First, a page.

po·e·sy n. pl. po·e·sies 1. Poetical works; poetry. 2. The art or practice of composing poems. 3. The inspiration involved in composing poetry. [Middle English poesie, from Old French, from Latin posis, from Greek poisis, from poiein, to create; see kwei-2 in Indo-European roots.]

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Thursday, August 28, 2014

Johan Wolfgang von Goethe - August 28

Johann Wolfgang von Goethe
August 28, 1749 - March 22, 1832

Calm At Sea
Silence deep rules o'er the waters,
Calmly slumb'ring lies the main,
While the sailor views with trouble
Nought but one vast level plain.

Not a zephyr is in motion!
Silence fearful as the grave!
In the mighty waste of ocean
Sunk to rest is ev'ry wave.


Light and silv'ry cloudlets hover
In the air, as yet scarce warm;
Mild, with glimmer soft tinged over,
Peeps the sun through fragrant balm.

Gently rolls and heaves the ocean
As its waves the bank o'erflow.
And with restless motion
Moves the verdure to and fro,

Mirror'd brightly far below.
What is now the foliage moving?
Air is still, and hush'd the breeze,
Sultriness, this fullness loving,

Through the thicket, from the trees.
Now the eye at once gleams brightly,
See! the infant band with mirth
Moves and dances nimbly, lightly,
As the morning gave it birth,
Flutt'ring two and two o'er earth.

The Violet

A violet in the meadow grew,
Bowed to earth, and hid from view:
It was a dear sweet violet.
Along came a young shepherdess
Free of heart, and light of step,
Came by, came by,
Singing, through the flowers.

Oh! Thought the violet, were I,
If only for a little while,
Nature’s sweetest flower yet,
Till my Beloved picked me, pressed
Me fainting, dying to her breast!
So I might lie,
There, for but an hour!

Alas! Alas! The girl went past:
Unseen the violet in the grass,
Was crushed, poor violet. 
It drooped and died, and yet it cried:
‘And though I die, yet still I die
By her, by her,
By her feet passing by.’

The Artist’s Evening Song

Oh, for some inner creative force
Through my mind, echoing!
That through my hands might course
A sap-filled blossoming.

I only shudder, I only stutter, 
And yet can’t halt: at last,
I feel I know you, Nature,
And must hold you fast.

When I think how all these years
My powers have been growing,
And where barren heath appeared
Now streams of joy are flowing:

How I yearn for you, Nature, then,
And long for you, with faith and love!
For me you’ll be the leaping fountain,
A thousand springs will hurl above.

And every single power
In my mind you’ll heighten,
And this narrow being-here
To Eternity you’ll widen.

To The Moon (Final Version)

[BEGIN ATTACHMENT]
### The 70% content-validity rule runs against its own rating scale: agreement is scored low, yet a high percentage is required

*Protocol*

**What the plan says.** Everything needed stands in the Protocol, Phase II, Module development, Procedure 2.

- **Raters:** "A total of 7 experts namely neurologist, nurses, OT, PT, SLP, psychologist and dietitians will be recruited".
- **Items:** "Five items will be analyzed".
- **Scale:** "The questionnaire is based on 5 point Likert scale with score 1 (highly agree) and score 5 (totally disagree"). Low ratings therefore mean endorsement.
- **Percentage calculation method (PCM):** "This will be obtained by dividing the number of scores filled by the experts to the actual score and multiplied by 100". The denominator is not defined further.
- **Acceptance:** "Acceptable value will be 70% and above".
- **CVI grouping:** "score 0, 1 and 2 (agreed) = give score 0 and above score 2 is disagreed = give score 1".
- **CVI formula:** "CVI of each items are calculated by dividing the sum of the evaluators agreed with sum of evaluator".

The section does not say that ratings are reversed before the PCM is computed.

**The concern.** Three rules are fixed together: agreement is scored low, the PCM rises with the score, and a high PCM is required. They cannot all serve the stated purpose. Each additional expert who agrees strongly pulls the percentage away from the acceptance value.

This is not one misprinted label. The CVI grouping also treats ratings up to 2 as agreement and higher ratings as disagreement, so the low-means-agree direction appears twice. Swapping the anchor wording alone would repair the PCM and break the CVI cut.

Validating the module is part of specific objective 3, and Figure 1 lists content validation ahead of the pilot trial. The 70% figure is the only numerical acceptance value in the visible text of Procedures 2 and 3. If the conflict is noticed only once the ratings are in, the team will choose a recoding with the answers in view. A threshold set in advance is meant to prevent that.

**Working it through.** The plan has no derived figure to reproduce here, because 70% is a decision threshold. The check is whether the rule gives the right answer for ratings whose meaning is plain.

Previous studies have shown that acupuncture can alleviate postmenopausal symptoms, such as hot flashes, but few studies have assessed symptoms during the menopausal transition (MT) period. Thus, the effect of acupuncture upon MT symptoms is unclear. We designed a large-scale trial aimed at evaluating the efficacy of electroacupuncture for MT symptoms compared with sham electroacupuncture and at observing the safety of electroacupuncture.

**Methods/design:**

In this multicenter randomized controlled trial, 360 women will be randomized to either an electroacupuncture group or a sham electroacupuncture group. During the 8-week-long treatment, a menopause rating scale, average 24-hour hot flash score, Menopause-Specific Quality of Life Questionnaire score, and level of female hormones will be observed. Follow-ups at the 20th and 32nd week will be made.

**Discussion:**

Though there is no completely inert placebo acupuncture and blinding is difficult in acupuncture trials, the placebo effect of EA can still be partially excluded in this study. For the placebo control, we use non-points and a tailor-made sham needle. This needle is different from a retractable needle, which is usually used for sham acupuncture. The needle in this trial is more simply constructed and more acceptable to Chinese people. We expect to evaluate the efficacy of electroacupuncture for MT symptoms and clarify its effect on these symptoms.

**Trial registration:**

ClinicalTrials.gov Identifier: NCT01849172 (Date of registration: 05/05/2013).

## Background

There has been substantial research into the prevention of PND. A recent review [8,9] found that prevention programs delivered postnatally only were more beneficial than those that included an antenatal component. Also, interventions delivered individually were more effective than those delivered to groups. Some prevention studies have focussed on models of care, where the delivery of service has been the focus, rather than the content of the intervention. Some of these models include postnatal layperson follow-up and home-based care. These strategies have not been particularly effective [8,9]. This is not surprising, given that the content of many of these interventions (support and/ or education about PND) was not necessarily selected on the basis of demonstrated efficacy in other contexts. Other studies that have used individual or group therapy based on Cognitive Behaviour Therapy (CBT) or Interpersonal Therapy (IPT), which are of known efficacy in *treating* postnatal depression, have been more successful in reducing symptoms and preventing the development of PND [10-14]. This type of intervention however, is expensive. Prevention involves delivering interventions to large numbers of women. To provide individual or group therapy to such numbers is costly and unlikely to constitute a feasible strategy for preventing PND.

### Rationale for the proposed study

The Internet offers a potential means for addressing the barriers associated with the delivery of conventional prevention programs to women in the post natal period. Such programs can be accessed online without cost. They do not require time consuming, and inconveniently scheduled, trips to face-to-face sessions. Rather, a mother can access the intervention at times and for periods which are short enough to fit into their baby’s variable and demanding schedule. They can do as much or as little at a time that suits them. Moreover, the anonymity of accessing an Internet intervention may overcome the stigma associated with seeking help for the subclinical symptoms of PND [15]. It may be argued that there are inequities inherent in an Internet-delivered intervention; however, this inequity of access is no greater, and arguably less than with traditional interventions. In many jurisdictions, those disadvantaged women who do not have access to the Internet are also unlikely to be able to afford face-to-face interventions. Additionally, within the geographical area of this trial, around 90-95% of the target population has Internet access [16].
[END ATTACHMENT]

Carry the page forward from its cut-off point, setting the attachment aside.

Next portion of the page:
Bushes, valleys, silently,
You fill with misty light,
Easing my soul utterly
Again, at last, at night:

Soothingly you cast your gaze
Over a dark country,
As gentle and friendly eyes
Guard my destiny. 

Glad, and troubled, times
Echo in my heart,
I walk between pain and delight,
In solitude, apart. 

Flow on, beloved flood: flow on!
I’ll never know joy again,
Laughter and kisses, both are gone,
And loyalty flows away.

There was a time I had as yet
Life’s most precious thing!
Ah, a man can never forget
That which torments him!

River, through the valley, murmur,
Without rest or peace,
For my singing, gently whisper,
Murmuring melodies,

When you rage on winter nights
And then overflow,
Or when around the Spring’s delights
Of bursting buds, you go.

Happy are we if, without hate,
Hidden from the world,
We hold a friend to our heart
And with him explore

What, unknown to all their art,
Ignored, by all mankind,
Through the labyrinth of the heart
Wanders in the night.


Friday, August 08, 2014

August 8 - Sara Teasdale

Reposted, because I love her poems

Originally posted Wednesday, August 08, 2007


Sara Teasdale August 8, 1884- January 29, 1933

American lyric poet, born in St. Louis, Missouri. Her delicate, personal poetry often deals with love, death, disillusionment, and also the beauties of the natural world. She ended her life by suicide at the age of 48.

Some of Sara Teasdale's poems:


I am not sorry for my soul
That it must go unsatisfied,
For it can live a thousand times,
Eternity is deep and wide.

I am not sorry for my soul,
But oh, my body that must go
Back to a little drift of dust
Without the joy it longed to know.


So soon my body will have gone
Beyond the sound and sight of men,
And tho' it wakes and suffers now,
Its sleep will be unbroken then;
But oh, my frail immortal soul
That will not sleep forevermore,
A leaf borne onward by the blast,
A wave that never finds the shore.

If Death Is Kind

Perhaps if Death is kind, and there can be returning,
We will come back to earth some fragrant night,
And take these lanes to find the sea, and bending
Breathe the same honeysuckle, low and white.

We will come down at night to these resounding beaches
And the long gentle thunder of the sea,
Here for a single hour in the wide starlight
We shall be happy, for the dead are free.


Life has loveliness to sell,
All beautiful and splendid things;
Blue waves whitened on a cliff,
Soaring fire that sways and sings,
And children's faces looking up,
Holding wonder like a cup.

Life has loveliness to sell;
Music like a curve of gold,
Scent of pine trees in the rain,
Eyes that love you, arms that hold,
And, for the Spirit's still delight,
Holy thoughts that star the night.

Give all you have for loveliness;
Buy it, and never count the cost!
For one white, singing hour of peace
Count many a year of strife well lost;
And for a breath of ecstasy,
Give all you have been, or could be.

At Midnight

Now at last I have come to see what life is,
Nothing is ever ended, everything only begun,
And the brave victories that seem so splendid
Are never really won.

Even love that I built my spirit's house for,
Comes like a brooding and a baffled guest,
And music and men's praise and even laughter
Are not so good as rest.

-- Cat